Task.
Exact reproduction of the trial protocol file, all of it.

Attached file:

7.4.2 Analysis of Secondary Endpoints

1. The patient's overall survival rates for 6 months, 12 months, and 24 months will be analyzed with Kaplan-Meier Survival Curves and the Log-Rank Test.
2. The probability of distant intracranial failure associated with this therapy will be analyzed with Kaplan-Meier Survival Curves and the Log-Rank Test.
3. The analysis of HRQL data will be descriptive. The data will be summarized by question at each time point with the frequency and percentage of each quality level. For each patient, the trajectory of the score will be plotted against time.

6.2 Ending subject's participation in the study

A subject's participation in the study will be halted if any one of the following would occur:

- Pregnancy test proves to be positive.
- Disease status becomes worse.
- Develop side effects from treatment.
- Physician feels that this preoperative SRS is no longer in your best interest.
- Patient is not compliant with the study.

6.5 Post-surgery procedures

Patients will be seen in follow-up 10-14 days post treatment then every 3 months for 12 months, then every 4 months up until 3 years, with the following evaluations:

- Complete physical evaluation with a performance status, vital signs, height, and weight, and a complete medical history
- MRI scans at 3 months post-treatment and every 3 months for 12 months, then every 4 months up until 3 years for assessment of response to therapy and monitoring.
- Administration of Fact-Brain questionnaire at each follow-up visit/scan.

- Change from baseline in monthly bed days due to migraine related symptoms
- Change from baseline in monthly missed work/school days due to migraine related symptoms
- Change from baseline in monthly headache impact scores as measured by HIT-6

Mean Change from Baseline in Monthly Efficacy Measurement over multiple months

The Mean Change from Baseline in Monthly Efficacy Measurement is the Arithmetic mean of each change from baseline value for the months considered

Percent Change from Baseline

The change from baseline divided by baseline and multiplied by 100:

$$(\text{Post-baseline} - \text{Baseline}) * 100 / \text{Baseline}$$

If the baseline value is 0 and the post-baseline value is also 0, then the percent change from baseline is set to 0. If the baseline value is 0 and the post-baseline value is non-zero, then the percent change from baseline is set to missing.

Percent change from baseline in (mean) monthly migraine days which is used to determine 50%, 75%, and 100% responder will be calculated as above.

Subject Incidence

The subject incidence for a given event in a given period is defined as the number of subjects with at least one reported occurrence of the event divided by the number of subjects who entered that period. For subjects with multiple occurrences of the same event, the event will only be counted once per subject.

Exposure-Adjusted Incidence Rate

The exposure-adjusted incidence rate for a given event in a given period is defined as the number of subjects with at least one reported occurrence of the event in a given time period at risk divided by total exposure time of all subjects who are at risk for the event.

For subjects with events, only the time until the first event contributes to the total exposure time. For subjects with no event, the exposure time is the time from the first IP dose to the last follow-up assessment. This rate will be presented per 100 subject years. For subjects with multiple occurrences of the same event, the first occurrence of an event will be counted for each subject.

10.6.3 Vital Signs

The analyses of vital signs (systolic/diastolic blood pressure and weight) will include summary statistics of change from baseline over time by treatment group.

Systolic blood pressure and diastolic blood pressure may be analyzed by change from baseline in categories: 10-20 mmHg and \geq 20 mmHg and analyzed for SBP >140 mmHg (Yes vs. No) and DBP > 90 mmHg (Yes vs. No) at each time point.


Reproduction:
7.4.2 Analysis of Secondary Endpoints

1. The patient's overall survival rates for 6 months, 12 months, and 24 months will be analyzed with Kaplan-Meier Survival Curves and the Log-Rank Test.
2. The probability of distant intracranial failure associated with this therapy will be analyzed with Kaplan-Meier Survival Curves and the Log-Rank Test.
3. The analysis of HRQL data will be descriptive. The data will be summarized by question at each time point with the frequency and percentage of each quality level. For each patient, the trajectory of the score will be plotted against time.

6.2 Ending subject's participation in the study

A subject's participation in the study will be halted if any one of the following would occur:

- Pregnancy test proves to be positive.
- Disease status becomes worse.
- Develop side effects from treatment.
- Physician feels that this preoperative SRS is no longer in your best interest.
- Patient is not compliant with the study.

6.5 Post-surgery procedures

Patients will be seen in follow-up 10-14 days post treatment then every 3 months for 12 months, then every 4 months up until 3 years, with the following evaluations:

- Complete physical evaluation with a performance status, vital signs, height, and weight, and a complete medical history
- MRI scans at 3 months post-treatment and every 3 months for 12 months, then every 4 months up until 3 years for assessment of response to therapy and monitoring.
- Administration of Fact-Brain questionnaire at each follow-up visit/scan.

- Change from baseline in monthly bed days due to migraine related symptoms
- Change from baseline in monthly missed work/school days due to migraine related symptoms
- Change from baseline in monthly headache impact scores as measured by HIT-6

Mean Change from Baseline in Monthly Efficacy Measurement over multiple months

The Mean Change from Baseline in Monthly Efficacy Measurement is the Arithmetic mean of each change from baseline value for the months considered

Percent Change from Baseline

The change from baseline divided by baseline and multiplied by 100:

$$(\text{Post-baseline} - \text{Baseline}) * 100 / \text{Baseline}$$

If the baseline value is 0 and the post-baseline value is also 0, then the percent change from baseline is set to 0. If the baseline value is 0 and the post-baseline value is non-zero, then the percent change from baseline is set to missing.

Percent change from baseline in (mean) monthly migraine days which is used to determine 50%, 75%, and 100% responder will be calculated as above.

Subject Incidence

The subject incidence for a given event in a given period is defined as the number of subjects with at least one reported occurrence of the event divided by the number of subjects who entered that period. For subjects with multiple occurrences of the same event, the event will only be counted once per subject.

Exposure-Adjusted Incidence Rate

The exposure-adjusted incidence rate for a given event in a given period is defined as the number of subjects with at least one reported occurrence of the event in a given time period at risk divided by total exposure time of all subjects who are at risk for the event.

For subjects with events, only the time until the first event contributes to the total exposure time. For subjects with no event, the exposure time is the time from the first IP dose to the last follow-up assessment. This rate will be presented per 100 subject years. For subjects with multiple occurrences of the same event, the first occurrence of an event will be counted for each subject.

10.6.3 Vital Signs

The analyses of vital signs (systolic/diastolic blood pressure and weight) will include summary statistics of change from baseline over time by treatment group.

Systolic blood pressure and diastolic blood pressure may be analyzed by change from baseline in categories: 10-20 mmHg and \geq 20 mmHg and analyzed for SBP >140 mmHg (Yes vs. No) and DBP > 90 mmHg (Yes vs. No) at each time point.